Our walk to Sculptured Corner took place in the clouds, so we missed the view. This is what we should have seen!
Eleven people set out to Sculptured Corner this morning, led by Piet. It was overcast and cool – ideal for walking – but by the time we reached our destination, we were well onto the clouds. A stop for snacks at Galpin Hut revived us for our return via Kanonkop. As usual we were all wowed by the scenery, even if there were times when we could see nothing. On the last stretch to the Visitors’ Centre we saw no less than six tortoises in the path! We walked 11 km and climbed 500m.
There were seven walkers who ventured up the steep track to Aasvoelkop in search of rare plants on Friday. It was a climb of 800 m and the round trip measured c. 15 km, so we were pretty tired by the time we got down, however, it was well worth it as we saw many interesting plants and the views were wonderful once the cloud cleared from the top. It really is amazing to walk with such knowledgeable botanists and we marveled at their enthusiasm for detail. I do not pretend to know the names of many of the orchids we saw, but they make a spectacular display as can be seen from the images below.
Liz arranged a walk at Gabrielskloof and, since it included a lunch there, managed to get no less than 19 takers. This all goes to show that we are led by our stomachs!!
Nicolene was on hand to lead us and proved to be an excellent guide with her good knowledge of the farm and it’s viticulture. We walked through carefully nurtured vineyards and marveled at the harsh rocky soils that are favoured to bring out the best characteristics of the vines. We also traversed a high ridge where we meandered through the local fynbos which is so different to that which grows around Hermanus. We were therefore not well versed with many of the plants and identification was something of a problem.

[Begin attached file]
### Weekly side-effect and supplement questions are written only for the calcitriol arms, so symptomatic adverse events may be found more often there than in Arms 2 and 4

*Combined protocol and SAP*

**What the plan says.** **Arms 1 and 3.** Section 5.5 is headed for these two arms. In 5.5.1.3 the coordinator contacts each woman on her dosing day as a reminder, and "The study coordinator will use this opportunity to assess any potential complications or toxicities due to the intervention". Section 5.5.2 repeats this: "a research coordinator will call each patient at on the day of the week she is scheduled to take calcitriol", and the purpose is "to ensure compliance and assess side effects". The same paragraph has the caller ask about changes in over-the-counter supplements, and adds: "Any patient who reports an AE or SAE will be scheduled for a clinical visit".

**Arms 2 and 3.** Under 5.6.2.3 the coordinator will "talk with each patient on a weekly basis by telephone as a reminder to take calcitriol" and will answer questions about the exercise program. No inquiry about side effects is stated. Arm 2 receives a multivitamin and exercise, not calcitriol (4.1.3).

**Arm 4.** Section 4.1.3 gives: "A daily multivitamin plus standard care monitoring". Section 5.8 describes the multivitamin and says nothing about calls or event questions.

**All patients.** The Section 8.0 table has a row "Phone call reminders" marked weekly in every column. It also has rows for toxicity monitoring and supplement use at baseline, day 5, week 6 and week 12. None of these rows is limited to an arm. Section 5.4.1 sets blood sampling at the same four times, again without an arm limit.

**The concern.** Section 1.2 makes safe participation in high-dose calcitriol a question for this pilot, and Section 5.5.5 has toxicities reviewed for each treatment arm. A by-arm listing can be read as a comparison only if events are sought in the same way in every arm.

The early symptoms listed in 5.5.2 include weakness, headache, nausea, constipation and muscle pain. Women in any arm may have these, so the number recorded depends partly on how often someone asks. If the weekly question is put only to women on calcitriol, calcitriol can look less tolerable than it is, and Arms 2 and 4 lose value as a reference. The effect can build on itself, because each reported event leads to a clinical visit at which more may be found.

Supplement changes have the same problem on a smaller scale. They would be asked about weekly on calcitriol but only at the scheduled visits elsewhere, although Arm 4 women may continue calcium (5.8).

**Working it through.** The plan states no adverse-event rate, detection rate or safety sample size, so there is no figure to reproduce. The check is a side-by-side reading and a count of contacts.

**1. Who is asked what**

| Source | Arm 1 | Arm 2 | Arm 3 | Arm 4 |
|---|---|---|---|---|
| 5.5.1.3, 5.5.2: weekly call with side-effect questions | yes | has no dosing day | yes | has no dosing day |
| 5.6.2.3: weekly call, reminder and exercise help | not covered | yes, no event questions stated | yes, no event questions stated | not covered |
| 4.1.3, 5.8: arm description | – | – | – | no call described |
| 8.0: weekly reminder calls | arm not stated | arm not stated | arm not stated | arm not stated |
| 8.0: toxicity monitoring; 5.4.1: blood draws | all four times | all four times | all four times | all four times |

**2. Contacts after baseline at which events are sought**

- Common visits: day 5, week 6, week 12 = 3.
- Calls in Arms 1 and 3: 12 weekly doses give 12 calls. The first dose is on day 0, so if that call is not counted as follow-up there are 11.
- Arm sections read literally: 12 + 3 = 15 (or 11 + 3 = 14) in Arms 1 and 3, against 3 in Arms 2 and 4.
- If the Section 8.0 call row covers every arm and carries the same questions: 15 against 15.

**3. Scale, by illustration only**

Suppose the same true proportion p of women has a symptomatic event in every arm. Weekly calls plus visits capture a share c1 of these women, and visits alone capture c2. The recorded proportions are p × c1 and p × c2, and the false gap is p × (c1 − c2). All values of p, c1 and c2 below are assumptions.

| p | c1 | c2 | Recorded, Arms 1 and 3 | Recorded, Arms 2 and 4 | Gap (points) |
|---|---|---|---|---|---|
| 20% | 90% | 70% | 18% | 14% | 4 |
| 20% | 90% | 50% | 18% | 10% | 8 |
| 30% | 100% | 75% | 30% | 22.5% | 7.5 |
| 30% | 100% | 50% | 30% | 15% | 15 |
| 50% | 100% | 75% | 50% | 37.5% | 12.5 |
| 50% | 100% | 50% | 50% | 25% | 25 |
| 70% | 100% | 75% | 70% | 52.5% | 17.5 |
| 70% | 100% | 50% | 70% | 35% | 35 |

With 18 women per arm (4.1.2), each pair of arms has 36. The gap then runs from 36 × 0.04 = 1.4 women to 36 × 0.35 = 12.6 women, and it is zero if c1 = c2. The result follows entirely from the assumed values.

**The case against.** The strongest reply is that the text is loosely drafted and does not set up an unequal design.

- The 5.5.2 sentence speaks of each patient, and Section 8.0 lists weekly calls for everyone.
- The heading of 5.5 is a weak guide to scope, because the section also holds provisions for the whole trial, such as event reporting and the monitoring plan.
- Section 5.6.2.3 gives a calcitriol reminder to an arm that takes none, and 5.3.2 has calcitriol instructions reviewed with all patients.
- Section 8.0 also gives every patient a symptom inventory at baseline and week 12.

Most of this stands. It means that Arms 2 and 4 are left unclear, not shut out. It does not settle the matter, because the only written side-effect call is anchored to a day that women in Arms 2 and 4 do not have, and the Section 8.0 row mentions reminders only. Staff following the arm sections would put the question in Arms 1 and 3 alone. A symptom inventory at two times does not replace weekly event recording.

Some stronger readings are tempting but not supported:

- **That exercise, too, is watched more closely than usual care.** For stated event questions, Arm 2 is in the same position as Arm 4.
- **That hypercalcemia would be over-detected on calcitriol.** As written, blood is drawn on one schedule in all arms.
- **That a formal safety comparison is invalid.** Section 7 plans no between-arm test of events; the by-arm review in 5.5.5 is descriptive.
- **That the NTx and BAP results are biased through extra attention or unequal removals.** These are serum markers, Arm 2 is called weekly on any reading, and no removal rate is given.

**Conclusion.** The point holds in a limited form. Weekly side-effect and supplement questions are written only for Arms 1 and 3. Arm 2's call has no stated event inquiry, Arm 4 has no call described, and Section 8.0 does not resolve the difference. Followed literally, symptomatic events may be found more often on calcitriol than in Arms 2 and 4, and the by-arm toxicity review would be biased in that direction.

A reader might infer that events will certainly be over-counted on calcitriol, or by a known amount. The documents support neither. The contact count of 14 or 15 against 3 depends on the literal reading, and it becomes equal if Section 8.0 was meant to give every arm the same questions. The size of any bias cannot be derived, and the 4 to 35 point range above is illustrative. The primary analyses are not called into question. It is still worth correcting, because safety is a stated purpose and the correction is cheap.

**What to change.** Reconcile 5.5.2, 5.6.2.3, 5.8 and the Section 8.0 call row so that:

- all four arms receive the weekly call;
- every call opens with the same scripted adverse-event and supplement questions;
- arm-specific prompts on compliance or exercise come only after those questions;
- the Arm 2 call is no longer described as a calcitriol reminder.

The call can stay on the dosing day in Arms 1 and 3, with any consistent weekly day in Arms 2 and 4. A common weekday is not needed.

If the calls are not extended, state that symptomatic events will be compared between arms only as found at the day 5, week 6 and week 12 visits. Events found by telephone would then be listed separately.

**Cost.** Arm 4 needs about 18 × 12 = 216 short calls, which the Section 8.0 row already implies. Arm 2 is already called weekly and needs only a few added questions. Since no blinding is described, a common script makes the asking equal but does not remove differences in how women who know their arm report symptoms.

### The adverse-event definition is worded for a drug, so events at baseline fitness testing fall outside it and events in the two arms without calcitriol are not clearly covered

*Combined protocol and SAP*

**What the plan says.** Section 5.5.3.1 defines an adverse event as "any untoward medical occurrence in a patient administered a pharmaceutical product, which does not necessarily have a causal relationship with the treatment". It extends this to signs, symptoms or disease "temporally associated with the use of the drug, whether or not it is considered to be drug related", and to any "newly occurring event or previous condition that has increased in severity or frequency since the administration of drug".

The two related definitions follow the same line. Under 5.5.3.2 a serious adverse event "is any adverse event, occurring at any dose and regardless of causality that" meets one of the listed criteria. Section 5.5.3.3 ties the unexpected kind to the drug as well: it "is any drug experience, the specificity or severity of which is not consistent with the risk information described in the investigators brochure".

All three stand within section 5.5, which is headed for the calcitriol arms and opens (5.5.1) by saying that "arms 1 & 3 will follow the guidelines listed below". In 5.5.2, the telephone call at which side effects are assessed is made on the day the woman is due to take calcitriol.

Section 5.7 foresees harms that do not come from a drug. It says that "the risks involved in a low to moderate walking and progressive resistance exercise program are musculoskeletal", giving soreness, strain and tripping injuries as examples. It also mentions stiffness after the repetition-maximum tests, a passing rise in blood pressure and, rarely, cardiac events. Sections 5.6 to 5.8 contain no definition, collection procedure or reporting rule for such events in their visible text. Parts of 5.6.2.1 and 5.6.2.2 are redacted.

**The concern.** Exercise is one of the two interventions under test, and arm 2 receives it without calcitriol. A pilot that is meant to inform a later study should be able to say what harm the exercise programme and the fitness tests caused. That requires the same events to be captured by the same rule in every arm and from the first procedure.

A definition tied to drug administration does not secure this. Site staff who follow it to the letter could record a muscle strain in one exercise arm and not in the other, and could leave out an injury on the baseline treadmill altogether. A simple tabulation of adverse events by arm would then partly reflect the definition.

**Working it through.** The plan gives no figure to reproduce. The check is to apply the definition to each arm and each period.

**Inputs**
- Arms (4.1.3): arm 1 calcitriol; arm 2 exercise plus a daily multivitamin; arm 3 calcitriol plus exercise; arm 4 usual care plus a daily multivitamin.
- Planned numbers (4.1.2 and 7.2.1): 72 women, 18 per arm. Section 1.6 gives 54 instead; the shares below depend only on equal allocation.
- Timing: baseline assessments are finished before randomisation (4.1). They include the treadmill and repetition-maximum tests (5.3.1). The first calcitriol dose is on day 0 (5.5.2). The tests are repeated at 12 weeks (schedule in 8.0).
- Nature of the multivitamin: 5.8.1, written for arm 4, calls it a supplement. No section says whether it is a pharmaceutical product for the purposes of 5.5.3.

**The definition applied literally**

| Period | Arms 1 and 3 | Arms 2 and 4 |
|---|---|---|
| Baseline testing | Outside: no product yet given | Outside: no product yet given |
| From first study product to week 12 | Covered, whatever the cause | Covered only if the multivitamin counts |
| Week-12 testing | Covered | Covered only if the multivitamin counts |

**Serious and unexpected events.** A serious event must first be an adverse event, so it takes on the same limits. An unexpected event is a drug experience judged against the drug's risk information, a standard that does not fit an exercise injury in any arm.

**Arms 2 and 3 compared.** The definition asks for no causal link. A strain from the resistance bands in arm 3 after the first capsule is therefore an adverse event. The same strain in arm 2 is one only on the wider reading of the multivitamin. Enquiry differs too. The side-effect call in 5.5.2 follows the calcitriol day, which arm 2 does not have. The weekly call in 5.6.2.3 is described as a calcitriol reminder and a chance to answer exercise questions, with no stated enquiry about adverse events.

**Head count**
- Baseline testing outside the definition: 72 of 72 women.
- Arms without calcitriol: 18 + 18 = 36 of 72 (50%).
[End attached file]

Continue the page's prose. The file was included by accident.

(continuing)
Renee and I went searching for orchids in the Vogelgat Reserve this morning and were rewarded with both the Blue (Disa purpurescens) and the Black (Acrolophia ustulata) Orchids. Needless to say we would not have found the latter without careful directions by Giorgio, as they are really small and very shy.
Vogelgat was a sight to behold, with many blooms in evidence and I attach a few photos for my readers.
Six of us set out on the Zig-Zag path up to the back slopes of Mosselberg in search of the elusive Black Orchid or Acrolophia ustulata. We did not find it but saw many Satyrium stenopetalum and an occasional Disa cylindrica and Ceratandra atrata.
The main feature of the morning, however, was the gale force wind which nearly had us off our feet at times. I reckon it must have been gusting at around 100 km per hour and we really had to brace ourselves to remain upright! It also made for a cold outing, so it was surprising to note how warm it became on the way down when we got out of the wind.
Twelve keen explorers set out for Elandskloof this morning to meet Basie Steyn who had kindly volunteered to show us some orchids on the property which he manages. He was a wonderful host and went out of his way to tell us all about the history of the farm and take us up into the mountains to see the flowers. We certainly saw many orchids and the botanists in our midst were very excited at all the different species available. Not only were there orchids, but many other fynbos varieties and I have tried to show some of them below. Hopefully my readers will be able to identify them for me!